The Florida Department of Transportation distanced itself from the bridge construction and collapse late Thursday, saying that the company hired by FIU’s design team to provide “an independent, secondary design check” had not been pre-qualified for the job. That design check is often a technicality but is required by the state.
In a fact sheet of “preliminary findings,” FDOT emphasized that the Florida International University pedestrian project was a “local agency project” under contract with FIU, and not one managed by the state.
“There will clearly be an investigation to see exactly what happened and why this happened,’’ said Gov. Rick Scott during an evening news conference with law enforcement and FIU officials. He emphasized this was “not a FDOT project” and said “we will hold anybody accountable if anybody has done anything wrong.”
Under the contract, however, the project required “an independent, secondary design check,” and the design team, FIGG Bridge Engineers, hired another engineering firm, Louis Berger. That firm “was not FDOT pre-qualified for this service, which is required under FIU’s agreement with the state. FIU’s design build team is responsible for selecting a pre-qualified firm and ensuring this process is followed,” the release said.
Drew Piers, a spokesman for the company, would say only in response: “FIGG Bridge Engineers, Inc. is the designer of the bridge working for MCM.” MCM is the Miami-based construction firm hired by FIU to manage and construct the bridge.
There was no immediate comment from Louis Berger.
FDOT said it acted as a pass-through for federal funding and provided $57,000 in state funding for the $16.5 million pedestrian walkway. The project was built at an off-site location by MCM and moved into place on March 10, the agency statement said. “The walkway was set in place on top of two piers which were constructed on-site.”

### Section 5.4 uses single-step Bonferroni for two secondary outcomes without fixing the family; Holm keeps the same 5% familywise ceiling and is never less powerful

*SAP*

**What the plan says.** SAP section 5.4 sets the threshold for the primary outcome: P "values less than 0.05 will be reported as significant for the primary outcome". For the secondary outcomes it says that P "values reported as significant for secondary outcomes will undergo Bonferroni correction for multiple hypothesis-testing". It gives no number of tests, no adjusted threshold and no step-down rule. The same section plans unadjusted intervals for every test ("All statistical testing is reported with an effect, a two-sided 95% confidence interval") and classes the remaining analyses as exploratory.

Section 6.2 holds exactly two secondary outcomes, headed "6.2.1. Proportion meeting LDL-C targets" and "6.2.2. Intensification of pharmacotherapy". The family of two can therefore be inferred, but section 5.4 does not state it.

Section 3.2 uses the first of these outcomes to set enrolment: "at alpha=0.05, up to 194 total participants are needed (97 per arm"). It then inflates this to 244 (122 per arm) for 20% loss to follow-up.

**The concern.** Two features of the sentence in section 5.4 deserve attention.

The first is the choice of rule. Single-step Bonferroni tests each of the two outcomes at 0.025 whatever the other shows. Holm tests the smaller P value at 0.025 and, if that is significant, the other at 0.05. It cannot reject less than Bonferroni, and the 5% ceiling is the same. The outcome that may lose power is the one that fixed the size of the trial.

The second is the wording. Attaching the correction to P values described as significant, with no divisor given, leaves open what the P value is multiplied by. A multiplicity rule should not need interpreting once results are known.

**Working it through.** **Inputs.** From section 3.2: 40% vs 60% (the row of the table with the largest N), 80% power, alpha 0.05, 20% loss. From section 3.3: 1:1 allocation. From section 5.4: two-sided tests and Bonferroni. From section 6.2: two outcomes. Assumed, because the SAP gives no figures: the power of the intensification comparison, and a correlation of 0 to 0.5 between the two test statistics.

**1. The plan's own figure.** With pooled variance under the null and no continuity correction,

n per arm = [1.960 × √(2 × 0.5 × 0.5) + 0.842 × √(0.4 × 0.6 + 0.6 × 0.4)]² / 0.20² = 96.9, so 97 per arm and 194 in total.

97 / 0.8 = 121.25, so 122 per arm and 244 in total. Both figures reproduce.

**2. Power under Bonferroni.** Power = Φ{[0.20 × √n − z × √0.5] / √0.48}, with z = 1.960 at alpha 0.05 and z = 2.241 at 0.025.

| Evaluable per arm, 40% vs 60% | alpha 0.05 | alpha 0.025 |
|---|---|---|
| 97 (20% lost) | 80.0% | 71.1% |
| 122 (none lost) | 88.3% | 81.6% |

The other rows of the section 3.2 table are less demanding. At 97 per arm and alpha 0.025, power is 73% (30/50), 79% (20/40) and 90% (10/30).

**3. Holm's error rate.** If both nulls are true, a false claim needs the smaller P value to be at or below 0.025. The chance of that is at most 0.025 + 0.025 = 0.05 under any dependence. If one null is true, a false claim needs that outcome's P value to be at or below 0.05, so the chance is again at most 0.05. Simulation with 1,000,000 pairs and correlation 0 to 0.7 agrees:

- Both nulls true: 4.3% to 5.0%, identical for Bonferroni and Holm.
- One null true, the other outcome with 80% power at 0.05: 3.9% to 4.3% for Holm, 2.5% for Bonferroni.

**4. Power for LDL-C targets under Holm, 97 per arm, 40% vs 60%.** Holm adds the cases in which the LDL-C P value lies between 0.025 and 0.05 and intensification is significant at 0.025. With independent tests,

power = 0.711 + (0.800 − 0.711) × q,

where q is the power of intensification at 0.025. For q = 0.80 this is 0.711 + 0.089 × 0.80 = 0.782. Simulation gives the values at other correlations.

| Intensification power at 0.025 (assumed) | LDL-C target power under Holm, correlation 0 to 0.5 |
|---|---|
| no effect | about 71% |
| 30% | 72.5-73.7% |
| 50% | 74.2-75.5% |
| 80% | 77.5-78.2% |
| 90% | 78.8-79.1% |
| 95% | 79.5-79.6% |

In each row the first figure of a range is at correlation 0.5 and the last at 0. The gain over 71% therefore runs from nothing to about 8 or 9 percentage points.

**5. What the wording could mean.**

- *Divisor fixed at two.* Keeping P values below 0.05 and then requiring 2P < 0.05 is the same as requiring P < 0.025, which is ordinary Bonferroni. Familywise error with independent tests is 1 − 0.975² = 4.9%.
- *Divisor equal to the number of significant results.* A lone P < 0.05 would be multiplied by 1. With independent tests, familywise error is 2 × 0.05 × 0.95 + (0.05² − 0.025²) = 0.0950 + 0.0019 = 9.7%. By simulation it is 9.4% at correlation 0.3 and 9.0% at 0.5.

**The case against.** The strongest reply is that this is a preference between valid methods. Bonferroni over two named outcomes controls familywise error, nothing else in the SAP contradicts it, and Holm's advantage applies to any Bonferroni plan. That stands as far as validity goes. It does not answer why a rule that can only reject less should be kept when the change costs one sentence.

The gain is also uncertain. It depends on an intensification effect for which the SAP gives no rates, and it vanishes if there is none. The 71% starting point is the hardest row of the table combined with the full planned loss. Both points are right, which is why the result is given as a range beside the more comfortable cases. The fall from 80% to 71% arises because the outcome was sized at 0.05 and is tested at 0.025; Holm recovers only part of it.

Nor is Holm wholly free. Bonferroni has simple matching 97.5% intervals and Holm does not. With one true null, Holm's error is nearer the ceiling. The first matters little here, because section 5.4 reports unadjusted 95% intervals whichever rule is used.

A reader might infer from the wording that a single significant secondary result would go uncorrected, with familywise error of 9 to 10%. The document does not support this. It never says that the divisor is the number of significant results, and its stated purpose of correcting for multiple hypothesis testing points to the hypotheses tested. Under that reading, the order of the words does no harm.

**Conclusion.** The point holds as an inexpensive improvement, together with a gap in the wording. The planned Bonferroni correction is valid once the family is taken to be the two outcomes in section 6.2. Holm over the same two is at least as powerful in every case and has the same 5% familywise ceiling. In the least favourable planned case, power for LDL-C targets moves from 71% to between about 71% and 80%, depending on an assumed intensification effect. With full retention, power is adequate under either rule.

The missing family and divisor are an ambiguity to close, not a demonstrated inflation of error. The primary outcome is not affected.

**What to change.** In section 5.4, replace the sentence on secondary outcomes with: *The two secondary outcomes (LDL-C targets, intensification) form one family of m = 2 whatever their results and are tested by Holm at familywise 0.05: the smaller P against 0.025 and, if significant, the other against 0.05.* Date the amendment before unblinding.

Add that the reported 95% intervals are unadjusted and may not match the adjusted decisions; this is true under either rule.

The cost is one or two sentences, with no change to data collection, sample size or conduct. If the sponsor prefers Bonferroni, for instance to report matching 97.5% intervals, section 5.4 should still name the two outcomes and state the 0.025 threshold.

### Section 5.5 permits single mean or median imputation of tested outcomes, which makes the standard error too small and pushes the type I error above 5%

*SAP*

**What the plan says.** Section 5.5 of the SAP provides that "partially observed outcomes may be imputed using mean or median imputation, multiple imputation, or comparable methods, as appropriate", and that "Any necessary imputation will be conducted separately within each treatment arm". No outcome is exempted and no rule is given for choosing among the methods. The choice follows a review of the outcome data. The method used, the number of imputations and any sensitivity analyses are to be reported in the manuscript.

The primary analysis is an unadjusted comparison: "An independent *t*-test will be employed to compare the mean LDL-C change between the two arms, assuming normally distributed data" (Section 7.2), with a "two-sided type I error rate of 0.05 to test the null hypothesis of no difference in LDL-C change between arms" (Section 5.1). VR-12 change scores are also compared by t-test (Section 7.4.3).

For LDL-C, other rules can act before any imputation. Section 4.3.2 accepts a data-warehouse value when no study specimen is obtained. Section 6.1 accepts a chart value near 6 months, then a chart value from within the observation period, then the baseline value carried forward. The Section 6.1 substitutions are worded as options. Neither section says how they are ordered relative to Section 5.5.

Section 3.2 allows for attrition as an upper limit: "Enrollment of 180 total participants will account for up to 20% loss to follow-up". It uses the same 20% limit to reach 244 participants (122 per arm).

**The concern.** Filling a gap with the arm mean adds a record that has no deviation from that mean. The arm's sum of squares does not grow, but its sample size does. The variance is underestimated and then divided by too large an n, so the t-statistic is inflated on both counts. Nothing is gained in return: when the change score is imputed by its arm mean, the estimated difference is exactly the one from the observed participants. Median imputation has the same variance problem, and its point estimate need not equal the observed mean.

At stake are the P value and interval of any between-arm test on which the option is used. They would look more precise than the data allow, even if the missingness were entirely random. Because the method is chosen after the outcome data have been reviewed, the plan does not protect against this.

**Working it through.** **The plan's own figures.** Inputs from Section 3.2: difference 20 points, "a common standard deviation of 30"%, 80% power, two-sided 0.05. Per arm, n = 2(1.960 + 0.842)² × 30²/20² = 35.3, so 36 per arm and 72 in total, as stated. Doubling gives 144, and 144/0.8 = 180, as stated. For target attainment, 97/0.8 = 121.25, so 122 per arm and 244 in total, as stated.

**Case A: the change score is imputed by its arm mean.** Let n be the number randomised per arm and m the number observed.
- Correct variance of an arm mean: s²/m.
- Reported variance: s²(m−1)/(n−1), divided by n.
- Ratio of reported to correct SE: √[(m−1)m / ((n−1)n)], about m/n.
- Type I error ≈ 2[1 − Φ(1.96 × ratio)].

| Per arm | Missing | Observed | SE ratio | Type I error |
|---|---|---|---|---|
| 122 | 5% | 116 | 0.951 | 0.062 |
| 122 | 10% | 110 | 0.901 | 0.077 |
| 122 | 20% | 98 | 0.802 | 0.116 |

“FIU’s design build team is responsible for the proper and safe completion of this project and for compliance with all applicable laws and engineering and construction standards,” DOT said. “Additionally, any testing done to the structure following its installation was the responsibility of the FIU design build team.”
FDOT said it issued the permit for traffic control during installation of the structure on Saturday, conducted a routine preliminary review to ensure this project complied with the terms of the agreement with the state, and authorized FIU to use the aerial space above the state road to build the bridge.
FDOT said that FIU and its contractors “are solely responsible to inspect and maintain at the university’s sole expense.”
Asked by reporters at the news conference Thursday if criminal negligence was involved, FIU President Mark Rosenberg said: ‘There will be all kinds of possibilities. I don’t think we can discard those possibilities.”
He said the project was conceived in 2010 and the university “worked for years in collaboration with the state and the city of Sweetwater.”
FIU “followed all processes through competitive bidding and the engineering company is fully certified by the state and recommended to us by FDOT,” he added. “We are extremely saddened by this.”